Consumer sentiment in May dropped for the first time since December on renewed concerns about the eurozone and increased uncertainty ahead of the recent fiscal treaty referendum.

The KBC Bank Ireland/ ESRI consumer sentiment index fell to 61 in May from 62.5 in April.

However, KBC noted that the underlying trend in consumer sentiment, as measured by the three-month moving average of the series, increased slightly in May to 61.4 from 60.1.

The bank's chief economist Austin Hughes said that the May fall ''seems to be an almost inevitable correction following improvements in sentiment in each of the previous four months''.

He also said the still fragile Irish economy means that a ''straight line'' improvement cannot be expected.

The index reveals that the sharpest drop in the survey was seen in relation to the general economic outlook, but the jobs element of the May survey was ''particularly encouraging''.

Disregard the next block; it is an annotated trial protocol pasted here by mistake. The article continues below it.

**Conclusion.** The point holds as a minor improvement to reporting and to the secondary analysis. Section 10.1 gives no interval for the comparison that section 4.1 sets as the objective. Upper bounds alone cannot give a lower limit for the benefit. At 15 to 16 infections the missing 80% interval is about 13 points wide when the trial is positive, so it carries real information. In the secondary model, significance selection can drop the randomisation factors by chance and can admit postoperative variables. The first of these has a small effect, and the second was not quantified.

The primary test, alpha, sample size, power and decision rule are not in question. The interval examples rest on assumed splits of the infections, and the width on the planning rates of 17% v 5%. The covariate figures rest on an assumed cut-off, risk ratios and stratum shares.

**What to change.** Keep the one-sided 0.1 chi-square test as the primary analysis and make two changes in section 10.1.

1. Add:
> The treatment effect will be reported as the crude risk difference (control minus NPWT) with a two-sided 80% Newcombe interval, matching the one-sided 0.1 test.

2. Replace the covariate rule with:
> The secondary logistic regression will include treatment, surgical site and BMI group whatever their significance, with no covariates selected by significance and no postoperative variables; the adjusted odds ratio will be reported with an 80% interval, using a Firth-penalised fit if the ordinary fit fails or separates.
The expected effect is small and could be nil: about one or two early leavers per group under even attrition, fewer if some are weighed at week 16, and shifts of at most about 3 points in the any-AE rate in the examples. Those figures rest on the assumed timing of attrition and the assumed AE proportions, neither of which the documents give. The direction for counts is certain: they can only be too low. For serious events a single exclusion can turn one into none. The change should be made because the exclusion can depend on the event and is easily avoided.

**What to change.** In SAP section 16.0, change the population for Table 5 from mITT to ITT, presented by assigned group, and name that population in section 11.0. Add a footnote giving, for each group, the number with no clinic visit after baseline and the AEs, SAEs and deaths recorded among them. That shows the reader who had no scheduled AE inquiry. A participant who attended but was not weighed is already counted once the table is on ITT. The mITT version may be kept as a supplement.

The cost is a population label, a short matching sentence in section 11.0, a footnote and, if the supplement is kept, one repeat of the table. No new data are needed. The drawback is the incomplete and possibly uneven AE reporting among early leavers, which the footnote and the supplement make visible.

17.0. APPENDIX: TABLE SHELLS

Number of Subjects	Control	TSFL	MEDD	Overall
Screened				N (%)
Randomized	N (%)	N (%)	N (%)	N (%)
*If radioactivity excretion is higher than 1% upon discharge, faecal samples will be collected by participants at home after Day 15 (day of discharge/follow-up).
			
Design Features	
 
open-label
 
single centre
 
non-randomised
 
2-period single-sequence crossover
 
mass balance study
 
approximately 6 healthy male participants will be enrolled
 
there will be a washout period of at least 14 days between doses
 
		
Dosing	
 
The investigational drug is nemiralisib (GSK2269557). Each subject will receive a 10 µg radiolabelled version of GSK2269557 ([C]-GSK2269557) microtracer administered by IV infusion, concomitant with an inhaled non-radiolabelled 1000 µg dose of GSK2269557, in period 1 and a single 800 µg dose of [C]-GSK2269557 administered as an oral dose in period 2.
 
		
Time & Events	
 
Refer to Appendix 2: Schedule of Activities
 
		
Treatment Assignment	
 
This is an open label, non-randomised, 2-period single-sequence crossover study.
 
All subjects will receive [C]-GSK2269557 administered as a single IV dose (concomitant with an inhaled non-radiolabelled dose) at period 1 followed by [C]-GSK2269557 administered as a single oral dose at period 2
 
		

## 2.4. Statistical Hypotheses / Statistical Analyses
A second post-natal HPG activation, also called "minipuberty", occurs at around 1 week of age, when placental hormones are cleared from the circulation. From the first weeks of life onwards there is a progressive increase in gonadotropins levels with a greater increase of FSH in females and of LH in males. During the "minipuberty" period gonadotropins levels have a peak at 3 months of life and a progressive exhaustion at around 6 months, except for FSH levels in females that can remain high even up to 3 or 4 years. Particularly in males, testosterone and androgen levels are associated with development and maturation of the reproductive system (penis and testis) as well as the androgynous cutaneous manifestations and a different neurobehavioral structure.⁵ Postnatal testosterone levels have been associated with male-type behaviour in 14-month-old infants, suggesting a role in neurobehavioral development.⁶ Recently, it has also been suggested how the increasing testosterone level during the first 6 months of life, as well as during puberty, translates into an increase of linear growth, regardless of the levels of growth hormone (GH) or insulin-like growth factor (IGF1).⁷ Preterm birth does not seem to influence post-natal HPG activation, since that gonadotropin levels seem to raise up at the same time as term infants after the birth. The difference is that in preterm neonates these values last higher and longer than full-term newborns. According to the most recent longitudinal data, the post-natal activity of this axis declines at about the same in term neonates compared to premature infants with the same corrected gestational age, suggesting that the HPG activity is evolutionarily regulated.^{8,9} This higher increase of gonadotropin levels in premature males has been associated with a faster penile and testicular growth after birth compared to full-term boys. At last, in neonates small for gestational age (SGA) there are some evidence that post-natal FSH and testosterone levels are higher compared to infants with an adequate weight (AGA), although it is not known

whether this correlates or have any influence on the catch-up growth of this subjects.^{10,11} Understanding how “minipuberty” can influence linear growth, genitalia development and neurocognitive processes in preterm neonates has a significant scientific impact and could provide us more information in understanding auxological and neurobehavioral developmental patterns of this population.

KBC says that while Irish consumers remain cautious about the employment situation, the increasing frequency of new jobs announcements and signs of a stabilisation in the Live Register seem to have prompted a less negative assessment of the outlook for jobs.

There was also a marginal improvement in consumers' assessment of the outlook for their household finances in the next 12 months.

However, one in three consumers still expect their spending power to weaken in the year ahead, compared to just one in 10 that expect an improvement.

''Providing Irish consumers aren't swept away by sporting euphoria or gloom this month, the June survey results will probably confirm a picture of a consumer who has become slightly less fearful of late but still faces substantial financial pressures,'' the economist said.

He says the May data emphasises the continuing absence of a ''feel good'' factor that would spark a substantial improvement in consumer sentiment and spending.